Military Training

Compliance with Environmental Laws Affects Some Training Activities, but DOD Has Not Made a Sound Business Case for Additional Environmental Exemptions Gao ID: GAO-08-407 March 7, 2008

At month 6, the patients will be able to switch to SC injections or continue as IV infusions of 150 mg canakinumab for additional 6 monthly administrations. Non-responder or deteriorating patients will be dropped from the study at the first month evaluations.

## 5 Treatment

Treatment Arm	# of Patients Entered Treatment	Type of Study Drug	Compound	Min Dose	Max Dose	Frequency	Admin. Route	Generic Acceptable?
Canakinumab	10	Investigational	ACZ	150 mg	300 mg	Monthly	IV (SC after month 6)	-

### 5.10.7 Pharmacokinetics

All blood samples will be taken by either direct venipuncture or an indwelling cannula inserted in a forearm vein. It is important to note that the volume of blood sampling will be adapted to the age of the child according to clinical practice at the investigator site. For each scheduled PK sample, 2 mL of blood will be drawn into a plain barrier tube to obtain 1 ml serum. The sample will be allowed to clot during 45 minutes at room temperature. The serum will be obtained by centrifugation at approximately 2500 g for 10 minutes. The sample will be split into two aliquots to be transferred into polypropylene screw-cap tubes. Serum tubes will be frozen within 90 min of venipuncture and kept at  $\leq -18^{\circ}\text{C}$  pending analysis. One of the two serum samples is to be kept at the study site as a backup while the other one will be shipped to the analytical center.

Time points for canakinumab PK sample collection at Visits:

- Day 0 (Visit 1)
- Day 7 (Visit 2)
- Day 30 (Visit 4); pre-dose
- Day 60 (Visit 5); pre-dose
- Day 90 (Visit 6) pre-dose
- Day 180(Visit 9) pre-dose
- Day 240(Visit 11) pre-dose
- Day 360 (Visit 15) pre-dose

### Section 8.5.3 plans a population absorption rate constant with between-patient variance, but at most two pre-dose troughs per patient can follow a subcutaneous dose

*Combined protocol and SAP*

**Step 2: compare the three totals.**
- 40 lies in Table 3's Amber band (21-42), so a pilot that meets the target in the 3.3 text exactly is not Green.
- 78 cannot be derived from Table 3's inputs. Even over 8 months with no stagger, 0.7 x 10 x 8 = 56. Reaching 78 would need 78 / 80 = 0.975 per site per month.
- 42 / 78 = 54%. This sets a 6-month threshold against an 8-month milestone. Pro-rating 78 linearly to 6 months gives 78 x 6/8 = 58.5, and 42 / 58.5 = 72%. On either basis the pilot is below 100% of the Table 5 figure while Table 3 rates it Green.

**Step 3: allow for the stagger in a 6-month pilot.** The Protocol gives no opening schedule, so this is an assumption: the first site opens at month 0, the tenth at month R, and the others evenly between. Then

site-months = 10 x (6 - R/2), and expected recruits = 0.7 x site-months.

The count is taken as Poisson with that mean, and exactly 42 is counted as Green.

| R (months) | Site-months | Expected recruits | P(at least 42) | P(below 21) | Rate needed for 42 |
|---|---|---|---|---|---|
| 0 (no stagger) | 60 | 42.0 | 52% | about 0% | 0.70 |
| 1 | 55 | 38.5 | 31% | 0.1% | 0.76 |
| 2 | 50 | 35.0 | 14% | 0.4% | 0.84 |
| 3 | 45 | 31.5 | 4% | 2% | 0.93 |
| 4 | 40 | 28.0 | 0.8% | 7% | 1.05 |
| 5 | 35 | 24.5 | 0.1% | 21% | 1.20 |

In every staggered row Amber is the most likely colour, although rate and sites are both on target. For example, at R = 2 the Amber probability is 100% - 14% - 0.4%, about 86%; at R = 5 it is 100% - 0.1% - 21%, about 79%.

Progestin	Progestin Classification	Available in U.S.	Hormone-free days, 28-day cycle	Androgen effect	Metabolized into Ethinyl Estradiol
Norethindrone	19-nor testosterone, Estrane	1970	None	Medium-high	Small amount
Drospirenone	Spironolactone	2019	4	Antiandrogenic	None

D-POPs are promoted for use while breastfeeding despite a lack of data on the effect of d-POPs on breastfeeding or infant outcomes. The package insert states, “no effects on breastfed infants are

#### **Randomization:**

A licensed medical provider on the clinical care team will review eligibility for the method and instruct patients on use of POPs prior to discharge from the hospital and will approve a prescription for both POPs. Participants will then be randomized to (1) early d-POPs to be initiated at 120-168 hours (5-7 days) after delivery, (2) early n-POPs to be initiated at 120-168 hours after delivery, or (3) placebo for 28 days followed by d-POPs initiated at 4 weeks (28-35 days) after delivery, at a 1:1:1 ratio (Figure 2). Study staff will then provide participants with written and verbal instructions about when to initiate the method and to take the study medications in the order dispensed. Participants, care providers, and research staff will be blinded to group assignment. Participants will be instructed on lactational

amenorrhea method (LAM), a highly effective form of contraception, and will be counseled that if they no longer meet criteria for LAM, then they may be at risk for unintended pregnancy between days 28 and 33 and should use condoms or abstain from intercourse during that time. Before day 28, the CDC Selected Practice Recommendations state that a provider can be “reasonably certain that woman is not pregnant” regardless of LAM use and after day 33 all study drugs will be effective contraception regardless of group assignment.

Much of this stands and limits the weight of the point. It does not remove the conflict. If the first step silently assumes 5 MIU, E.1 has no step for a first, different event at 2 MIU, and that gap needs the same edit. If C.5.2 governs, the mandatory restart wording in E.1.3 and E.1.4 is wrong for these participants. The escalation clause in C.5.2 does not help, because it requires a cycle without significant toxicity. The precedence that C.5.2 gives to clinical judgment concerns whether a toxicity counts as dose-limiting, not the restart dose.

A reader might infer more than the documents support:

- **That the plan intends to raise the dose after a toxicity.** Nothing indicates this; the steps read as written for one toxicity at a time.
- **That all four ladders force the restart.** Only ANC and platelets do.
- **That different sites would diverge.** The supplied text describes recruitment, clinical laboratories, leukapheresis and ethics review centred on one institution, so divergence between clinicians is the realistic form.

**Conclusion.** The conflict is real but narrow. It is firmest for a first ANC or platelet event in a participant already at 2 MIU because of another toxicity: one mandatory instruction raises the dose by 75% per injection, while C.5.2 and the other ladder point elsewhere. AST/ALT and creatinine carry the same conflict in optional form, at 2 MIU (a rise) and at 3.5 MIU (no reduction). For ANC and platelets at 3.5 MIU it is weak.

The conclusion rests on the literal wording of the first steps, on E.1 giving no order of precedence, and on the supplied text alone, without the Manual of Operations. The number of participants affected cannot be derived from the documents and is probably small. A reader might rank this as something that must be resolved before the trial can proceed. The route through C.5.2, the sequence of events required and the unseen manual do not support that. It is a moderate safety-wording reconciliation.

A fundamental principle of military readiness is that the military must train as it intends to fight, and military training ranges allow the Department of Defense (DOD) to accomplish this goal. According to DOD officials, heightened focus on the application of environmental statutes has affected the use of its training areas. Since 2003, DOD has obtained exemptions from three environmental laws and has sought exemptions from three others. This report discusses the impact, if any, of (1) environmental laws on DOD's training activities and military readiness, (2) DOD's use of statutory exemptions from environmental laws on training activities, (3) DOD's use of statutory exemptions on the environment, and (4) the extent to which DOD has demonstrated the need for additional exemptions. To address these objectives, GAO visited 17 training locations; analyzed environmental impact and readiness reports; and met with officials at service headquarters, the Office of the Secretary of Defense, federal regulatory agencies, and nongovernmental environmental groups.